Lentil Puree with Wilted Greens

One of Baer-Sinnott's favorite plant-based dishes -- and mine -- is beans and bitter greens. This is not a glamorous dish. Rather, it's the kind of food known as cucina povera, poor man's grub, a cheap, traditional meal that leaves you happy, energized and sated. Served with crusty whole grain bread, it is unbeatable.

In Puglia, it may be fava beans with turnip greens or broccoli rabe. In France, it's flageolets sur pissenlit (or piss-in-the-bed, as dandelion greens are called. You gotta love the French). It translates beautifully here. Use whatever beans and fresh greens you like.

The beans are slow-cooked to a divine beanly sludge. The greens take only minutes and should be done just before you're ready to eat.

For the beans

2 tablespoons olive oil, divided use
1 onion, diced
2 carrots, diced
3 cloves garlic, chopped
1 stalk celery, diced
12 ounces basic brown lentils (2-1/2 cups)
4 cups water or vegetable broth, plus more as needed for consistency
1 small dried red pepper, crumbled or a pinch dried red pepper flakes
bay leaf
2 teaspoons balsamic vinegar
a small handful fresh thyme leaves
sea salt and freshly ground pepper

In a large soup pot, heat 1 tablespoon of the olive oil over medium-high heat. Add the diced onion and carrot and cook, stirring occasionally, until the vegetables soften slightly and get a nice coating from the oil -- about 5 minutes. Add the garlic and celery and continue cooking for another 3-5 minutes, giving them a stir so everyone is happy together.

Add the lentils, water or vegetable broth, crushed red pepper and bay leaf. Stir and let mixture come to a boil.

Reduce heat to low and let the beans simmer, with the pot lid on slightly ajar, so allow a little steam to escape. Cook for about an hour, until lentils are quite tender.

Set aside to cool slightly. Fish out the red pepper and bay leaf, then puree using an immersion blender or food processor for a minute or two, until the mixture is uniform. You can blitz until quite creamy or leave it a little chunky, depending on personal preference.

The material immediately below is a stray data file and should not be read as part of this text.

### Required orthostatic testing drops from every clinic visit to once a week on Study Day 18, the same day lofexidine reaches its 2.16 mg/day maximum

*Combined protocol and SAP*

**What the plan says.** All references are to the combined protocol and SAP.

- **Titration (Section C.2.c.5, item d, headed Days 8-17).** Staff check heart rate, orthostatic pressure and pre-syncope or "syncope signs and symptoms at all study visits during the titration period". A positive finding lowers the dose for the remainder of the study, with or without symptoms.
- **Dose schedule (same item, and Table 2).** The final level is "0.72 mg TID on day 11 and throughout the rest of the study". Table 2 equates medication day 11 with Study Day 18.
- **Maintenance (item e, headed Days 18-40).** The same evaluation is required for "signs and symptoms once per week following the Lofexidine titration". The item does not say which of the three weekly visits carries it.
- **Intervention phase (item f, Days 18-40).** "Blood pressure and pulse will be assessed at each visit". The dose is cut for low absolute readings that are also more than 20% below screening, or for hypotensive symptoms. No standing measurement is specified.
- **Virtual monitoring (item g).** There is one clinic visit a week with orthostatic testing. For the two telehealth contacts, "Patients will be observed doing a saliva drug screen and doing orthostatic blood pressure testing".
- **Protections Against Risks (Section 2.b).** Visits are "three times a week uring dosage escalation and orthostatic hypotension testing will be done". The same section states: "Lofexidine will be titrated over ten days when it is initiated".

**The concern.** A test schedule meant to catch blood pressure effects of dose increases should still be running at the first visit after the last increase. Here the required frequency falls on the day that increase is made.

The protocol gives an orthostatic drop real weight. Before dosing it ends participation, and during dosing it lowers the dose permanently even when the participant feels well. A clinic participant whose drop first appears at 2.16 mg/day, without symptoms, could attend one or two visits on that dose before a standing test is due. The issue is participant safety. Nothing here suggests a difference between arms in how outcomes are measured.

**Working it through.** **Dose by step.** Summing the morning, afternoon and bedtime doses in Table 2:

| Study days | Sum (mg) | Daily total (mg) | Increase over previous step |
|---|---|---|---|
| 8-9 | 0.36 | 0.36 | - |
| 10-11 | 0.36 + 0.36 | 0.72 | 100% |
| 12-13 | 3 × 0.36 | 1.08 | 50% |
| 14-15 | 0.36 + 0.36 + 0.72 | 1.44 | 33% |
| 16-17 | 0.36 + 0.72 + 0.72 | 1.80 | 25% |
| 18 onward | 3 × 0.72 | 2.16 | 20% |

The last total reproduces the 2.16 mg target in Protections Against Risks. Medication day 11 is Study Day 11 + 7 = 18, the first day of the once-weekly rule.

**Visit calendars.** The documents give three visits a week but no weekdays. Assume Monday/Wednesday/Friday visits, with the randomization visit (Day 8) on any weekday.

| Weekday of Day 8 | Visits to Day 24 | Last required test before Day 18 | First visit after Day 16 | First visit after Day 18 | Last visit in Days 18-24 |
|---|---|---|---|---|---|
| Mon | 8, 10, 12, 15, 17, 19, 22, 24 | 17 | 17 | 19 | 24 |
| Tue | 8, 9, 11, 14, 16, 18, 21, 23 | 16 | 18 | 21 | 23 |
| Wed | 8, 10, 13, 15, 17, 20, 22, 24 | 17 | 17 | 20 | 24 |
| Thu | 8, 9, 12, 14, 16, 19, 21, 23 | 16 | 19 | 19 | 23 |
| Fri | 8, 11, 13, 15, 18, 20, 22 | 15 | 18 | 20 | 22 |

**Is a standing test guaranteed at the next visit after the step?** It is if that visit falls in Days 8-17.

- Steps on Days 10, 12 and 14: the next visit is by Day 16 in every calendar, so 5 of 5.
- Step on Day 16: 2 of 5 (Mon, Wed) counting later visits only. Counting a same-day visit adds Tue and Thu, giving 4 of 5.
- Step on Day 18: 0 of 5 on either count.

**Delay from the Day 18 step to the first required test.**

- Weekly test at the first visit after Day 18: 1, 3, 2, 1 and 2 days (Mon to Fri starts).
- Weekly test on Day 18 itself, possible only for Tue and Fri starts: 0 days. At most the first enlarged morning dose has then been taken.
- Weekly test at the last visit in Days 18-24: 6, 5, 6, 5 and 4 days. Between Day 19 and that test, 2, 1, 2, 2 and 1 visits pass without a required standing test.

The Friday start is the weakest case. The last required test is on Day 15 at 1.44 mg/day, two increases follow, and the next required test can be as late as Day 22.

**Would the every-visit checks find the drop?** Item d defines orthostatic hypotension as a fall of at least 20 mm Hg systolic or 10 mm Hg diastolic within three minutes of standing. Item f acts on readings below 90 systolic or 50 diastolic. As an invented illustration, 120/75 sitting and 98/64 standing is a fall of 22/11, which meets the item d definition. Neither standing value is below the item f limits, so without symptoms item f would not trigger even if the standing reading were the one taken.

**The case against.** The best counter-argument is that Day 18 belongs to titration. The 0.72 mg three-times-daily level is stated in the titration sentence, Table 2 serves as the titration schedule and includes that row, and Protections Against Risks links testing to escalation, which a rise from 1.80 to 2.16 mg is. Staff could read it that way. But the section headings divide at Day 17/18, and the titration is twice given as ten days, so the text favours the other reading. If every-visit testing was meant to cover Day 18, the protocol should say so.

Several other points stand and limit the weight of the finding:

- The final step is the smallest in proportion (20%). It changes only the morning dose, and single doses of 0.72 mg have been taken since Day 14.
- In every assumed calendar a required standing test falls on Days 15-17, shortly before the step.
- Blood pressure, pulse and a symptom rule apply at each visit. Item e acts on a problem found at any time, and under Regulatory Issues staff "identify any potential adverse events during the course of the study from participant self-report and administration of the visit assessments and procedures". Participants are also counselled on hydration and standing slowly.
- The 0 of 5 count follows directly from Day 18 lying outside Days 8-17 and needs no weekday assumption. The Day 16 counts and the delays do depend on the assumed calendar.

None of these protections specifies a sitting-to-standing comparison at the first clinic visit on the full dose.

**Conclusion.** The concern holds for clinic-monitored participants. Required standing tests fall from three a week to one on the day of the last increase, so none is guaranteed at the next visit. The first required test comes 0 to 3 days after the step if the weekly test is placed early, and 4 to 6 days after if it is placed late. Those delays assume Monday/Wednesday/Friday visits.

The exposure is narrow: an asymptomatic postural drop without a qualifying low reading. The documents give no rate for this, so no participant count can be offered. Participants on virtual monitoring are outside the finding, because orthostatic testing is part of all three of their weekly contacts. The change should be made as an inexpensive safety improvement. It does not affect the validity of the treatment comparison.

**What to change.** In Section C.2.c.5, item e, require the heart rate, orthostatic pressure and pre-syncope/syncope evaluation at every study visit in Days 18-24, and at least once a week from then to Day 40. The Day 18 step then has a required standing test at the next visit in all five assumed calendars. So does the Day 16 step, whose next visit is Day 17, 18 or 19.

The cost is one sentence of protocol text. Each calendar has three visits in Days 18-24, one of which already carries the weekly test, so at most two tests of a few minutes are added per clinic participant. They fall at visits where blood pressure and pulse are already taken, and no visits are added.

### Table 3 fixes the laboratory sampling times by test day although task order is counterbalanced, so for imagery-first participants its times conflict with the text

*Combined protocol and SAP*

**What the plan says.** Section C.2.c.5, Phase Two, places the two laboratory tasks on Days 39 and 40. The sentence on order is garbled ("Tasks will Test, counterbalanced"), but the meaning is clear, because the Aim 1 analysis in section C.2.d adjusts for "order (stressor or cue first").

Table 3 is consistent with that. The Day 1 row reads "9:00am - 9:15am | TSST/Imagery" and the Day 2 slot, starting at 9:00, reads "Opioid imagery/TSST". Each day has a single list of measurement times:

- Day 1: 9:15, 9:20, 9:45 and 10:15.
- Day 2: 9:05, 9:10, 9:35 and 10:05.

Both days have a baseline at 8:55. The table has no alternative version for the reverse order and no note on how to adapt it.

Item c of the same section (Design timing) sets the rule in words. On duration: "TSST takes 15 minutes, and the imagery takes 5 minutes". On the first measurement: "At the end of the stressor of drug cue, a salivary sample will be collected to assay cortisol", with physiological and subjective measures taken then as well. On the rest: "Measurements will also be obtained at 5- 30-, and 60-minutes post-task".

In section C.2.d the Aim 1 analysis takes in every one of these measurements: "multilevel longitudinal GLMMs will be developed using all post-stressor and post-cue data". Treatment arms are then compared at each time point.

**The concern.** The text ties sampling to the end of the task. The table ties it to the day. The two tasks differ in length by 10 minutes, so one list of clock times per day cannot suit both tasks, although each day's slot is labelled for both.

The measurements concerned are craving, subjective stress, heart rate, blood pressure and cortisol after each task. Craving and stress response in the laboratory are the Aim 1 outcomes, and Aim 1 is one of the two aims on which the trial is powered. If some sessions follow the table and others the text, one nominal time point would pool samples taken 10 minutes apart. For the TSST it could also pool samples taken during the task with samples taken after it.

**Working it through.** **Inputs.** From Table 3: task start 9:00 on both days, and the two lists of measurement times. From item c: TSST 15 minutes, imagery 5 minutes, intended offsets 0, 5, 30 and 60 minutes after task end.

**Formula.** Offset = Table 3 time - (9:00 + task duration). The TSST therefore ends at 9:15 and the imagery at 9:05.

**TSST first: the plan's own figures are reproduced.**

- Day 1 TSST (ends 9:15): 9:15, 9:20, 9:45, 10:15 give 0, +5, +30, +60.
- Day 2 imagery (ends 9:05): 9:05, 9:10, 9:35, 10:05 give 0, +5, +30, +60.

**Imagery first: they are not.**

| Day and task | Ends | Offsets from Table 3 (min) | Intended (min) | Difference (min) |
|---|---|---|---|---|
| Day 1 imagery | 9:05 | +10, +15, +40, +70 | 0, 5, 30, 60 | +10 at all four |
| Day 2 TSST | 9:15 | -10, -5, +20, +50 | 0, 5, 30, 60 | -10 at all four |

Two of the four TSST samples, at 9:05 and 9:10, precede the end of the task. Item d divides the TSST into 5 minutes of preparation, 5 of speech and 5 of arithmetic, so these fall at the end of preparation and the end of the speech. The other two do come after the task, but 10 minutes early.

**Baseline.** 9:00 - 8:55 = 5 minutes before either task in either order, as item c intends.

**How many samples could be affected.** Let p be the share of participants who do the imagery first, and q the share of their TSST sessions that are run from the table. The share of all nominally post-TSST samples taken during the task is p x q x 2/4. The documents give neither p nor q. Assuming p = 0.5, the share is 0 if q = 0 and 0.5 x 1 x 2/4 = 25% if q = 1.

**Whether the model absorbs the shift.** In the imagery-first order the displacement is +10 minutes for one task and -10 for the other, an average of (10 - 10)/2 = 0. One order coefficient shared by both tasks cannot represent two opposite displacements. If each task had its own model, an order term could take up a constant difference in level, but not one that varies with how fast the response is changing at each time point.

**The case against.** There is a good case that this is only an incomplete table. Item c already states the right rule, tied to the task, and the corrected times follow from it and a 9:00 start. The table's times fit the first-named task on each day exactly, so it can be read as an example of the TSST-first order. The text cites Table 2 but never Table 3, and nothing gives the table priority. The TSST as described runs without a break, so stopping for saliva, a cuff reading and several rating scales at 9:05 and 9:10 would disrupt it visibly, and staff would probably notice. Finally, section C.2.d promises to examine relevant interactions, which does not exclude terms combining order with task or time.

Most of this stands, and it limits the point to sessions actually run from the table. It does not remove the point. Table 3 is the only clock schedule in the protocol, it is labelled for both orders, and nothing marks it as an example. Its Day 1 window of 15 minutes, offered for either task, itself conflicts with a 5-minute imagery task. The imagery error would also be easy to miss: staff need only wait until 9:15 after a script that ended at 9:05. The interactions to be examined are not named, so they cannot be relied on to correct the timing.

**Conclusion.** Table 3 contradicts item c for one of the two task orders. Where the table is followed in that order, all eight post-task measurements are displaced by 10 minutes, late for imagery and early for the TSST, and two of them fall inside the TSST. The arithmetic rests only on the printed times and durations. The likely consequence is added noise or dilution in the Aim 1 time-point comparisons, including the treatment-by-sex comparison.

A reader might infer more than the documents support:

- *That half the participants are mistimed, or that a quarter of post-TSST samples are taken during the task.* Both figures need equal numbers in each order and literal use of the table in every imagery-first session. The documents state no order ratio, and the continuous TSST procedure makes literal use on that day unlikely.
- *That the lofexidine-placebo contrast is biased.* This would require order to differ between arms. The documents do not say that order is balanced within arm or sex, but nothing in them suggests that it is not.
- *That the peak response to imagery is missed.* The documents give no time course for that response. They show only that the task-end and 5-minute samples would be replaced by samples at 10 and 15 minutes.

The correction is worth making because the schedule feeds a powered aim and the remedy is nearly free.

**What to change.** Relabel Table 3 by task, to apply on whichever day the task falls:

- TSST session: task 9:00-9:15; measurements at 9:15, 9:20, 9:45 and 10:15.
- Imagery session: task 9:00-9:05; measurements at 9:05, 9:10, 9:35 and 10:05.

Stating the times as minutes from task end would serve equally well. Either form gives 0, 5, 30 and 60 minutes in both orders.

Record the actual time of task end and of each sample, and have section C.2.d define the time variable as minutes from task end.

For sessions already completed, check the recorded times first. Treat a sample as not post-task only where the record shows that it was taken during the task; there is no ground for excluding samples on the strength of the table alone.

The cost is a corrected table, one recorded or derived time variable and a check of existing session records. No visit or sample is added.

Add thyme leaves, balsamic vinegar and remaining tablespoon of olive oil. Process briefly again to combine. Season with sea salt and freshly ground pepper to taste.

For the greens

1 tablespoon olive oil
3 cloves garlic, chopped
1 crushed red pepper or a good pinch of red pepper flakes
6 cups chopped assorted leafy greens -- I used arugula and spinach from my garden, you can use kale, chard, mustard or turnip greens, broccoli rabe, whatever you like
juice of 1 lemon
sea salt and fresh pepper to taste

Heat olive oil in a large skillet over high heat. When it starts to shimmer with the heat, add the chopped garlic. Stir briefly, until it just starts to soften. Add the crushed red pepper or pepper flakes.

Add chopped greens by the handful. Lower the heat to medium and stir gently, letting the greens wilt just a little. This takes less than 5 minutes for softer leaves like spinach and arugula. Tougher greens like turnip greens or broccoli rabe take a little bit longer. When the greens are just tender but still bright green, remove from burner.

Squeeze juice of 1 lemon over all and season with sea salt and fresh pepper to taste.
Spoon the bean puree onto a plate or shallow bowl. Mound the greens on top. Enjoy.

Serves 6.